Steady Chung takes Next-Gen title

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The level of drama at the inaugural Next-Gen Finals in Milan this Italy was off the charts at times.

And in the end, the most stoic and consistent of all the rising stars, South Korea’s Hyeon Chung, will go home with the giant “X” trophy.

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Chung defeated Russia’s Andrei Rublev 3-4 (5), 4-3 (2), 4-2, 4-2 to win the under-21 exhibition event without the loss of a match.

Chung went 3-0 during the round-robin portion, defeating pool mates Rublev, Denis Shapovalov and Italian wild card Gianluigi Quinzi. That earns him the maximum of $390,000 US, although he gets zero ranking points for the effort.

“I’m just really, really happy, because, I don’t know, I really don’t know how I won here in Milan,” Chung said. “Really tough match tonight against Rublev. He was better than the last time. So I was just trying to play my best,” Chung told the media in Milan.

Chung
Chung poses with the trophy – and the ballkids, after winning the Next-Gen Finals in Milan (Screenshot: TennisTV)

The mercurial Rublev was up a set and 3-1 in the second set in the final, playing like a dream. But he stumbled just when he was poised to go up two sets to none.

And he never recovered.

His racquets paid the price. Coach Fernando Vicente wasn’t too forgiving about his attitude during one of the on-court coaching sessions.

Rublev’s emotions get the best of him

During the trophy ceremonies, Rublev was unable to even muster a slight smile for all the photographs, which will live forever in this first edition of what the ATP Tour hopes will be a long-running annual tradition.

He had been up and down through the week. But on Sunday, he couldn’t shake his anger at letting the early lead slip away.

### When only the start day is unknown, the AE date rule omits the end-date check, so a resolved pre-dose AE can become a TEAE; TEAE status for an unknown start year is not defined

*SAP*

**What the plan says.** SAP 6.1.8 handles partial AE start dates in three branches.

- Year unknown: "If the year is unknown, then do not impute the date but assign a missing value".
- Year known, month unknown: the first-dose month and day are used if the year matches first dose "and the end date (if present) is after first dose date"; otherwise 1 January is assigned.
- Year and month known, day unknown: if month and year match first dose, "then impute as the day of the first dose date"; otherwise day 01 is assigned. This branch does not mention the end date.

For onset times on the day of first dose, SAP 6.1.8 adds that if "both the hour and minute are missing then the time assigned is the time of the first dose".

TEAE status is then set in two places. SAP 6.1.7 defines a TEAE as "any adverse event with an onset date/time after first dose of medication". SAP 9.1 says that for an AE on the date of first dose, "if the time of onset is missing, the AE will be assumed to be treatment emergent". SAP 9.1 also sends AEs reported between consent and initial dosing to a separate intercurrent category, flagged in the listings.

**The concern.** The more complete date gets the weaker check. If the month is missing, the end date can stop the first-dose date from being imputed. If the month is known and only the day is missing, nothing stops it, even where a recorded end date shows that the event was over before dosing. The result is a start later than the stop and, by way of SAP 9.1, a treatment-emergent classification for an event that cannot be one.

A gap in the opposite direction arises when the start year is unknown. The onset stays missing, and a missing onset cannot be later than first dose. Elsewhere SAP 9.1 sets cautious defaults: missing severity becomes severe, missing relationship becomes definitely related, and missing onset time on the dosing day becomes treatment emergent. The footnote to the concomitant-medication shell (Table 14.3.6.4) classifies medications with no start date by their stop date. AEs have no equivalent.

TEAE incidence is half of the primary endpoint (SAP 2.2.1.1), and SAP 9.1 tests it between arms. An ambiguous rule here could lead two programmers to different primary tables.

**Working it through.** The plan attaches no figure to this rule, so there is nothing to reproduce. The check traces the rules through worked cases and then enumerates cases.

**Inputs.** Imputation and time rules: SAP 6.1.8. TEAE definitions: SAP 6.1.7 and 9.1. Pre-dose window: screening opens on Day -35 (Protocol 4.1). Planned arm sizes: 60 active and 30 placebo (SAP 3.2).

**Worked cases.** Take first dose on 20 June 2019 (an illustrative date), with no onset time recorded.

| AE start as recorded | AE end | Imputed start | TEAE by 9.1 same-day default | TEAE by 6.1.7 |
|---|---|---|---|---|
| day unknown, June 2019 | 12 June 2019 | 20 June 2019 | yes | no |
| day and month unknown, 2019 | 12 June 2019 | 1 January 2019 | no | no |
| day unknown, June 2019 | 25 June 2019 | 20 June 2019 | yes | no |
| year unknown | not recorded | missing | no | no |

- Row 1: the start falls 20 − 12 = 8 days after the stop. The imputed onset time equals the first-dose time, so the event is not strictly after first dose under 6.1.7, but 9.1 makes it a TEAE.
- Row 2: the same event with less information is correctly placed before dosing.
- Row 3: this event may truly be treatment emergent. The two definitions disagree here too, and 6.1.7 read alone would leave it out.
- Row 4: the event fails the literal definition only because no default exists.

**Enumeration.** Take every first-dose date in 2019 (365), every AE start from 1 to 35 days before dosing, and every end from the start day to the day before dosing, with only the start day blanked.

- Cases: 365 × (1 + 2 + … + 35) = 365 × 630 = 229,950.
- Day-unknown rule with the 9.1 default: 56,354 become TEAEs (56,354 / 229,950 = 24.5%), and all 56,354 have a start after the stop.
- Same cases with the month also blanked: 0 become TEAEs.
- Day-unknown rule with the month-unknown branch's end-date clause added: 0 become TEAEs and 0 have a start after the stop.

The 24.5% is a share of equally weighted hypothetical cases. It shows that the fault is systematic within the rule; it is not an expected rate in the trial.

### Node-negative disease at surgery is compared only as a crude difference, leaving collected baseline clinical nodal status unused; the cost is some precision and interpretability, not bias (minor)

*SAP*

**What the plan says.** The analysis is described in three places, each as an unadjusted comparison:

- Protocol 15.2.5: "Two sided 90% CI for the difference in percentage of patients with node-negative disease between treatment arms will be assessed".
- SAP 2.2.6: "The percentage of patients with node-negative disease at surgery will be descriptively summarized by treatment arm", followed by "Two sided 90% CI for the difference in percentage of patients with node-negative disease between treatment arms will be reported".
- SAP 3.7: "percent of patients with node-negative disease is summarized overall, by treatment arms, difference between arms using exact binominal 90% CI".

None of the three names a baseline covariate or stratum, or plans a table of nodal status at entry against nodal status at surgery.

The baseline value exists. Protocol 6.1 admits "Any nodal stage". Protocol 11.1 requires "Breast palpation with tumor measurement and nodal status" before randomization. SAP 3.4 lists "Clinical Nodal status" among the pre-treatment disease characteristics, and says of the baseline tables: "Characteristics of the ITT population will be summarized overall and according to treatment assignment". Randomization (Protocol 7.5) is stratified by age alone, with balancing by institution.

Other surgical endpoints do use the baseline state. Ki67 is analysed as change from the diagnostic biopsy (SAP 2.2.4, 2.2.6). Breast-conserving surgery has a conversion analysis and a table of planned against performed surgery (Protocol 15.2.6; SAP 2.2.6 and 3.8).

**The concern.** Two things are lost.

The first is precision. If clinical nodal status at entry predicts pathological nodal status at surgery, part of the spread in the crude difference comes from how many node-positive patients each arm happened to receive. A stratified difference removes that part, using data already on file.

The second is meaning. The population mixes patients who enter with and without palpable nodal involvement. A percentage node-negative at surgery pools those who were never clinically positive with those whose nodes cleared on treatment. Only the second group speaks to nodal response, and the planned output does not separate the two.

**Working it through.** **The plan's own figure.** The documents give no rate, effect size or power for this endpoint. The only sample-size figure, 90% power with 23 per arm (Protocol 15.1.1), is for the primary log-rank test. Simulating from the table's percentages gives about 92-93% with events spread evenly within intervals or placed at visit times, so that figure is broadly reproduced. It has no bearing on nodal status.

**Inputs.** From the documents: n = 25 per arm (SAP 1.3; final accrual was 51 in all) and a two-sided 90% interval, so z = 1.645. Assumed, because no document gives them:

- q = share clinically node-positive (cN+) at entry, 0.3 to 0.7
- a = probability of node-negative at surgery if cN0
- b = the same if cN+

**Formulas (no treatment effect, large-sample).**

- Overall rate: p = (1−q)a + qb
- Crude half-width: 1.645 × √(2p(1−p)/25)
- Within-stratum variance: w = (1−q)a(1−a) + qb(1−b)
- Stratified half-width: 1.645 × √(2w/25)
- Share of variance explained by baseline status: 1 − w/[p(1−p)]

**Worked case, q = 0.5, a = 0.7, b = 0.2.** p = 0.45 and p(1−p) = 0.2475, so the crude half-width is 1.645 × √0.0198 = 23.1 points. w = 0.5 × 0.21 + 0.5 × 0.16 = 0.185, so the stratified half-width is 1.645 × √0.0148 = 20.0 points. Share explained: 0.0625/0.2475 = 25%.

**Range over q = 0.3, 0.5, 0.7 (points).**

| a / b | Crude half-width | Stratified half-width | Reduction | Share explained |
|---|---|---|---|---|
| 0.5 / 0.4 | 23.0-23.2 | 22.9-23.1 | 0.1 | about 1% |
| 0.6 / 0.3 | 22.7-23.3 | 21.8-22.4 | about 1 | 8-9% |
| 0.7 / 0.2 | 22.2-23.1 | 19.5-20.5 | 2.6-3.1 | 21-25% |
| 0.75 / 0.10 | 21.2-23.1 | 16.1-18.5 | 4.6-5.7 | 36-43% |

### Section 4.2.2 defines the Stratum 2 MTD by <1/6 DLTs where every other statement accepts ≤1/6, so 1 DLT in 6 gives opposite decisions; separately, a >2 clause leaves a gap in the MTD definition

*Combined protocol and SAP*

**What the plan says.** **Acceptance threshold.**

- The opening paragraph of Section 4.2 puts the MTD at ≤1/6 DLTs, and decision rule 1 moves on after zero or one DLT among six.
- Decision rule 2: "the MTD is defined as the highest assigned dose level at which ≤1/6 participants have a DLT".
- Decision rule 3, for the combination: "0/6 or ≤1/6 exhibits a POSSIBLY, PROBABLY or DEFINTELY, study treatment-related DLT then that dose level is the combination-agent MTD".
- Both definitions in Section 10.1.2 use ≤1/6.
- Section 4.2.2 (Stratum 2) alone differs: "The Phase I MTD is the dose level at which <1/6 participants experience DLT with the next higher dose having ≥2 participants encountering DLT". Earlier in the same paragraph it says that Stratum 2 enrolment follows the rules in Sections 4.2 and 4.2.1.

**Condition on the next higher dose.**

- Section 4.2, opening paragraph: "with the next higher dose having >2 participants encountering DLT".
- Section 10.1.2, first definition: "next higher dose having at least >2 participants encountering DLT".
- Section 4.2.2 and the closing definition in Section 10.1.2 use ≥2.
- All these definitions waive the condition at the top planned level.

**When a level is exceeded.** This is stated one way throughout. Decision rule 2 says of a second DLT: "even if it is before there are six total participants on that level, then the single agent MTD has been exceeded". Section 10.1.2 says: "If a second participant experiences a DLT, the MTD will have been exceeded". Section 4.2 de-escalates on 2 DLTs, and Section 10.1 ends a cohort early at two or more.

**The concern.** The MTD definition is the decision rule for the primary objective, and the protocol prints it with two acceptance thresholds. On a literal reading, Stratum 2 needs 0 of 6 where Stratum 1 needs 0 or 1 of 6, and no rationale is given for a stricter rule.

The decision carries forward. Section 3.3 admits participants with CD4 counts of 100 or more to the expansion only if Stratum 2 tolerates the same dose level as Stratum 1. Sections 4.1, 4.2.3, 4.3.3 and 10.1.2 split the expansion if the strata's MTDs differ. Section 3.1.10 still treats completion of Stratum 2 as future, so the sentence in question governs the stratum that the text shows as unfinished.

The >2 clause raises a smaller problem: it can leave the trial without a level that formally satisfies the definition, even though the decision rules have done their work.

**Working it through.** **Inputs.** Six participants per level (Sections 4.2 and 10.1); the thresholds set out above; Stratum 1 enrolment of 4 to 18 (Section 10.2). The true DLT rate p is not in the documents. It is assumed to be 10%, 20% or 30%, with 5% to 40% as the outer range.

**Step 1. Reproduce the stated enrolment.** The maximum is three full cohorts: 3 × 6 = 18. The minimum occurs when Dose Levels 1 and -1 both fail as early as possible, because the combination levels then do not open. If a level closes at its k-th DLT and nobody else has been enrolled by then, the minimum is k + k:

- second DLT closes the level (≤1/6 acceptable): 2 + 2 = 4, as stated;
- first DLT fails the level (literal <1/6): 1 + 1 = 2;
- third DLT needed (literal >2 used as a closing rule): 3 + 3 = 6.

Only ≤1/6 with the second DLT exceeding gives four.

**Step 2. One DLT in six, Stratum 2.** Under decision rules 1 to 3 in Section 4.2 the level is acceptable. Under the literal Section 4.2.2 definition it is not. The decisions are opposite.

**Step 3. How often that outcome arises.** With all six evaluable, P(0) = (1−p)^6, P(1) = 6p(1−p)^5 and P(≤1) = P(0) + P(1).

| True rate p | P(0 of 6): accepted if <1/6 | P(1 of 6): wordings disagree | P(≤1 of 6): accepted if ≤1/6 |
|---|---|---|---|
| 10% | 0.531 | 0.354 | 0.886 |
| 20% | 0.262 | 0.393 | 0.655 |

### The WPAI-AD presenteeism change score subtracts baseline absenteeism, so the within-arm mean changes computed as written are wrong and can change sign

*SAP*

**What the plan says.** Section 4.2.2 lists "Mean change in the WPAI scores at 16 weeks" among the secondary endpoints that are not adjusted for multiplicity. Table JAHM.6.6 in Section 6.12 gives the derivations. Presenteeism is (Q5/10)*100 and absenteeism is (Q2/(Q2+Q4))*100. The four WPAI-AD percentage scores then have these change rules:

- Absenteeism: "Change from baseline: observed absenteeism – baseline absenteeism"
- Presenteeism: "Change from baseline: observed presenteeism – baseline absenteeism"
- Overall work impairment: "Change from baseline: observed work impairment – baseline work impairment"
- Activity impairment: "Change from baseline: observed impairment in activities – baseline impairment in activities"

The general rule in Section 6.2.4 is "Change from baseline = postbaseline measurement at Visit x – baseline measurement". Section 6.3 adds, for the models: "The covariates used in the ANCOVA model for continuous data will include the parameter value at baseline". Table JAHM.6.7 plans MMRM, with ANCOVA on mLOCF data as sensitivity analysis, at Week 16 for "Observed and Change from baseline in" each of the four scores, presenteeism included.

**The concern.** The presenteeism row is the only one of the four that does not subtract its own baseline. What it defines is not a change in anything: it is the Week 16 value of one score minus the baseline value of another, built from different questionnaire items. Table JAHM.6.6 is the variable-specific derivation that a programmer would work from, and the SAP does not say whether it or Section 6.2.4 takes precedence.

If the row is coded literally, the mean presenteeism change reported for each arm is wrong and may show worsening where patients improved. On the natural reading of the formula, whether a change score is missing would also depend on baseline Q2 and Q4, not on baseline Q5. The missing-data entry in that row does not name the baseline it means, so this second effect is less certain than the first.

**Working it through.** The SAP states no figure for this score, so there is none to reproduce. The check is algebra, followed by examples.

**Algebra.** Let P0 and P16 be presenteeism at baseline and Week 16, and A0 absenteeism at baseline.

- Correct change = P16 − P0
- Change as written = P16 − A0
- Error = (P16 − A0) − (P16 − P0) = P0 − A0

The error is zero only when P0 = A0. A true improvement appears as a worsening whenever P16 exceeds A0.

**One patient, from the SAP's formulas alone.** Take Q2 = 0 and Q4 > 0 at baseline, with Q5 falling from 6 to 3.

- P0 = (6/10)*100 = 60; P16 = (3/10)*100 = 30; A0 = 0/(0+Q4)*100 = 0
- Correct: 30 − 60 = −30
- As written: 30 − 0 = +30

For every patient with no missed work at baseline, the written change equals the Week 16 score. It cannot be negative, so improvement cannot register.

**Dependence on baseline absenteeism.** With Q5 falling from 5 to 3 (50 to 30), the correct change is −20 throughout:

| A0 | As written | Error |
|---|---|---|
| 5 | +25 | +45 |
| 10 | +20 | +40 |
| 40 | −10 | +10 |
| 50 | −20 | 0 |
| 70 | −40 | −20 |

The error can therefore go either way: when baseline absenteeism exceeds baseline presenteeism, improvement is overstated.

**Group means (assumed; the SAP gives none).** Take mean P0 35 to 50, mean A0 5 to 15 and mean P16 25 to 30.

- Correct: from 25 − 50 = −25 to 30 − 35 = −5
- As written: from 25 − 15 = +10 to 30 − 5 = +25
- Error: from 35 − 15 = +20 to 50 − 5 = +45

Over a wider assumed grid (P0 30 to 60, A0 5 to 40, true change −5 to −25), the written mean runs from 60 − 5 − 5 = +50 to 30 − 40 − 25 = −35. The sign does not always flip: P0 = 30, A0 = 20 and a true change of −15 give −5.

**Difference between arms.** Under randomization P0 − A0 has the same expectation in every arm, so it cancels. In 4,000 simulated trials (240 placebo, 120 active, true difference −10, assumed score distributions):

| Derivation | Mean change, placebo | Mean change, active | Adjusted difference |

In his press conference afterwards, he still hadn’t regained his bearings. But he did credit his opponent’s cool.

Chung hoists the trophy, while a disconsolate Rublev hangs in the background. (Screenshot: TennisTV)

“Mentally he’s really strong. No matter what, he never gives up. He always fighting. If he feel he’s losing, he’s still always there. He never complains. He never shows emotion. That’s why most of the time he wins tough matches. When the matches are close, he always wins, because mentally, no matter what, he always there,” Rublev said.

“That’s what’s happened to me with us today. I was playing better, I was controlling the match, but in one point I let my emotion go out, and when he was losing he was still focused. And that’s it.”

Whatever the fans thought of all the new rules and innovations, you could argue that all the deviations from their lifelong routines had an effect on the players.

For one thing, being used to pacing themselves in a first-to-six, regular-format set, the urgency of the shortened sets seemed to add to the tension level.

So did the sudden death deuce points.

Most of the Next-Gen participants have played doubles at the ATP Tour level. So they’ve played with the deciding points before. But in this incarnation, it was the server’s choice, not the receivers’ choice as it is on the regular tour. 

A lot of drama

Croatia’s Borna Coric, not the oldest of the eight players but the one with the most Tour experience, was a bit of a disaster by the semifinal on Saturday. It took Rublev barely an hour to eliminate him in three quick sets.

Whatever it was, it was enough that Coric bailed out of the third-place match Sunday that was to precede the final.

Coric had some cramping issues Saturday. Early on in the week, Russia’s Daniil Medvedev also had some major cramping problems, although he rallied later in the week. 

In sharp contrast, Chung maintained a pretty even demeanour throughout.

And it wasn’t as though the 21-year-old didn’t have his challenges. He coughed up a two-sets-to-none lead to Medvedev in the semifinal before closing that out. And he nearly let a two-sets-to-one set lead slip away against a game, but exhausted Quinzi.

Quinzi needed to win a wild-card playoff tournament before the start of the Next-Gen finals just to get in.

He also went down a set to Shapovalov in their opening pool match before coming back to win.

No third-place match

In the end, the third-place match (the guarantee to fans that they wouldn’t just have one abbreviated singles match between two relative unknowns to watch, and the safeguard against a possible injury retirement), never happened.

Next in line to play that match (now downgraded to an exhibition) was Shapovalov. But the Canadian, who lost to both Chung and Rublev during the round-robin portion, begged off due to an injury that wasn’t really specified.

In the end, Medvedev played a set against 32-year-old Ross Hutchins, the British former doubles specialist who retired in 2014 and is the tournament director. 

(We’ll have a thorough takeout on all the innovations at the Next-Gen Finals on Sunday: what worked, what didn’t, what might stick. Check back.)

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